California’s death row turning into home for seniors – California’s death row houses more senior citizens than most of the state’s nursing homes. Ninety California death-row inmates are at least 65 years old, corrections records show. The number of seniors on death row has grown by nearly 500 percent since early 2006, when the state housed 16 seniors. Sacramento Bee article

Louis Medina: How deputies are like all of us, and different – The outreach and advocacy manager of the Community Action Partnership of Kern writes, “The Kern County Sheriff’s Office Community Academy is one of the best uses of taxpayer dollars I have experienced: For 13 weeks, close to 20 others and I learned about the laws of arrest, community policing, patrol procedures, gangs, drugs, jail operations, first aid, search and rescue, SWAT, K-9 unit deployment, and other important KCSO efforts.” Medina op-ed in Bakersfield Californian

More video released of police beating in Del Paso Heights — The Sacramento Police Department released additional videos Thursday afternoon in connection to an April 11 incident in which a patrol officer punched a man in the face multiple times in the Del Paso Heights neighborhood. Sacramento Bee article

Judge threatens to fine California prisons for delayed mental health treatment — California prison officials could face hundreds of thousands of dollars in fines a day if they can’t comply with a federal court order to eliminate delays in treatment for the most severely mentally ill inmates. KQED report


California State University cannot justify administrative growth, manager raises, audit says — The California State University system has hired new managers at more than double the rate of other employees over the past decade, perhaps unnecessarily, according to a new state audit released Thursday.  Sacramento Bee article; LA Times article

Parking problems: Bakersfield College students frustrated over new restrictions — Fed up with a lack of parking in their neighborhoods, homeowners near Bakersfield College successfully petitioned the City Council to expand parking permit requirements in those areas, much to the frustration of struggling college students.  Bakersfield Californian article

Poll finds support for vouchers and higher school funding in California – About 60% of adults and 66% of public-school parents in a new poll said they favored vouchers that parents could use for their children’s education at any public, private, or parochial school. Republicans (67%) were more likely than independents (56%) and far more likely than Democrats (46%) to hold that view.  LA Times article; Joel Fox in Fox & Hounds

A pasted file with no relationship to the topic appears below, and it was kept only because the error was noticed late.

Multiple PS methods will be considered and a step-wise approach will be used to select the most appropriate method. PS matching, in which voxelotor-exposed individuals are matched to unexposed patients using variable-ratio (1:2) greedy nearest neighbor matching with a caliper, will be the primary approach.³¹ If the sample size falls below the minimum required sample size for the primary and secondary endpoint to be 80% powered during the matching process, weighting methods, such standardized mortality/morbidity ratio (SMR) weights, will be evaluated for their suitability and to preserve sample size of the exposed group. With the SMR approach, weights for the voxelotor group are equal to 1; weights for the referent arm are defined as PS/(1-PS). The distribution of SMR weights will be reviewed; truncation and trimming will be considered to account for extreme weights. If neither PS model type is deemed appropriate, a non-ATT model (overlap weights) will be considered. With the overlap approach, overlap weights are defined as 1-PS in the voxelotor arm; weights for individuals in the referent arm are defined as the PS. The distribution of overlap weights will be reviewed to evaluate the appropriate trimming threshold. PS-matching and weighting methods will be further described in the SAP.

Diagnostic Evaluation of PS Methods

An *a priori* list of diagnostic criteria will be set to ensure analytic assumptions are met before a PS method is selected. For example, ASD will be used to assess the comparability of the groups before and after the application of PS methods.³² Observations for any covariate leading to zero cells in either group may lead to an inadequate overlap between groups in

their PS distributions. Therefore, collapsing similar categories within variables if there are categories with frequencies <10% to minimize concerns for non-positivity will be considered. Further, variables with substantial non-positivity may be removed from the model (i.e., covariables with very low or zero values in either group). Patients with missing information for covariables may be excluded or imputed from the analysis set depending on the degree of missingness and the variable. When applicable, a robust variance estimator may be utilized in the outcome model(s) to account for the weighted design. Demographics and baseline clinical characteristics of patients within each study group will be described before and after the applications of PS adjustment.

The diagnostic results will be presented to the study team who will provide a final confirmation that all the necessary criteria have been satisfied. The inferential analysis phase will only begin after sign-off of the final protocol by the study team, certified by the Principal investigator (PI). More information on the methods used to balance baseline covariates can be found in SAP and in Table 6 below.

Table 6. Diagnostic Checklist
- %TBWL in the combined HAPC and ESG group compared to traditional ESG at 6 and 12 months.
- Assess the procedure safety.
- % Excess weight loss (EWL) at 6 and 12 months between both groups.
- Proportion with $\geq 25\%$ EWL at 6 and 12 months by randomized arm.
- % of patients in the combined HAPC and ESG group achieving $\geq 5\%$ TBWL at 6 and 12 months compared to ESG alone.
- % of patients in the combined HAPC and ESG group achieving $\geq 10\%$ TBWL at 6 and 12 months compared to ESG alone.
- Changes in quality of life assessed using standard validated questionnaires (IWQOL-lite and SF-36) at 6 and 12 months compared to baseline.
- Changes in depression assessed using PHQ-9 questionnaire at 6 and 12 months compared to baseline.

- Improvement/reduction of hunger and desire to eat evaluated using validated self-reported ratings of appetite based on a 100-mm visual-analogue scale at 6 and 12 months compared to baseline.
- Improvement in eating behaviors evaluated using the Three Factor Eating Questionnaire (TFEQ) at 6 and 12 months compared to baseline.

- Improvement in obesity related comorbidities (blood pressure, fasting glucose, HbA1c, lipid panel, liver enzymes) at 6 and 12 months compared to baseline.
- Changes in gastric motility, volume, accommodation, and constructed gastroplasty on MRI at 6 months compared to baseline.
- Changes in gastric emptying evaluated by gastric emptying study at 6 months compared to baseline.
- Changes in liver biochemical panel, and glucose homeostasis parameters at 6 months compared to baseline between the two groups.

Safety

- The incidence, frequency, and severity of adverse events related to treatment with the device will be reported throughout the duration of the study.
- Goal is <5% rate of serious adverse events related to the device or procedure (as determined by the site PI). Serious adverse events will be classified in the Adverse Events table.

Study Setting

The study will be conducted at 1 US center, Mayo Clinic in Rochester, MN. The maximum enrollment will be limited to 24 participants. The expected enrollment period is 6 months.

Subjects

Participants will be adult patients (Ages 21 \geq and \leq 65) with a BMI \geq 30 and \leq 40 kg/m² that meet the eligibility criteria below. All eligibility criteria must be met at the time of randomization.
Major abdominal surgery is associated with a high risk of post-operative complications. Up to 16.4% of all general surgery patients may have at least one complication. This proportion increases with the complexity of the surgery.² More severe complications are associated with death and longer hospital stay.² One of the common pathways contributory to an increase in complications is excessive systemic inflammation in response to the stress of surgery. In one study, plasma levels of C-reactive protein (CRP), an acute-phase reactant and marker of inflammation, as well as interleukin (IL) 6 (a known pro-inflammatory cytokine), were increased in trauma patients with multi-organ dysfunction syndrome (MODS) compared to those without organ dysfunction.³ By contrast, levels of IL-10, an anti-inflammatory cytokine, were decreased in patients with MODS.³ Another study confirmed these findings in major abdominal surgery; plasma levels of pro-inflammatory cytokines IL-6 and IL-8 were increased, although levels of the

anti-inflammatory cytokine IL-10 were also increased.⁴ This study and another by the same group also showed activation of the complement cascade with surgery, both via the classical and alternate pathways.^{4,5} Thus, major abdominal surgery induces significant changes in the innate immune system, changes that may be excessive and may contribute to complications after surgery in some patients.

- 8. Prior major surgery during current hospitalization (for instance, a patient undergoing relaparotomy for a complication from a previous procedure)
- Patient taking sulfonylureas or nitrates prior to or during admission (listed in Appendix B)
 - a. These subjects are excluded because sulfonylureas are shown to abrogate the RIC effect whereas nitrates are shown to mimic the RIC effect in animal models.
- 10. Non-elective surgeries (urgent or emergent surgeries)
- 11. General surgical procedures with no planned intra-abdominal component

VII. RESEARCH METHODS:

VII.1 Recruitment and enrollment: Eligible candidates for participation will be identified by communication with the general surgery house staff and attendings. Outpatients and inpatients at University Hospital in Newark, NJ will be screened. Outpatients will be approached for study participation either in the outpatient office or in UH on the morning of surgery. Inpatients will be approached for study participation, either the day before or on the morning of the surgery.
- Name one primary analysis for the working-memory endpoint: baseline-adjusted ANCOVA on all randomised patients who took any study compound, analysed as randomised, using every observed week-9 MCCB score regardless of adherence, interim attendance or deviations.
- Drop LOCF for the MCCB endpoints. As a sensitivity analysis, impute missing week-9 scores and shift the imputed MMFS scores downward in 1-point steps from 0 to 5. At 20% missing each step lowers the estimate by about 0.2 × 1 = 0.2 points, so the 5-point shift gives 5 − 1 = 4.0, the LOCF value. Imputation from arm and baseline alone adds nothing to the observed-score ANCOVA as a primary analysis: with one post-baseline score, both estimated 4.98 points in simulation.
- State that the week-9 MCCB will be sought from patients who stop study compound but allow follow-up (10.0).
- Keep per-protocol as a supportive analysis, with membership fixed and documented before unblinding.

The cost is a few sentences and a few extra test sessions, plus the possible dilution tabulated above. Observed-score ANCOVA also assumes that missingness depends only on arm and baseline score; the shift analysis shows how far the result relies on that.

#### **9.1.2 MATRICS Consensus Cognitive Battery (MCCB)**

UC officials will ask judge to halt alleged health fraud scheme they claim stole millions — The University of California is alleging that it’s uncovered a scheme that targeted hundreds of students through its student healthcare plan and cost the UC almost $12 million. LA Times article

Whittier Law School is closing, due in part to low student achievement — When Whittier College officials announced this week they would close their affiliated law school in Costa Mesa, students and faculty reacted with shock, outrage and some tears. But legal experts said Thursday that Whittier has long been on a downslide as it struggles with challenges hitting many law schools across the country. LA Times article

Biliteracy gives grads a boost – When deciding on which foreign language class Natasha Prasad would sign up for her freshman year of high school, she ended up picking French, and for good reason. Stockton Record article

California bill that critics say could cripple charter schools back in spotlight – A bill that would have allowed only school districts to approve new charter petitions is very much alive despite being shelved Monday by its sponsor. EdSource article

Large apartment complex aimed at Merced students moves forward — A proposed apartment complex at the northeastern edge of the city aimed at college students cleared the Merced Planning Commission this week. Merced Sun-Star article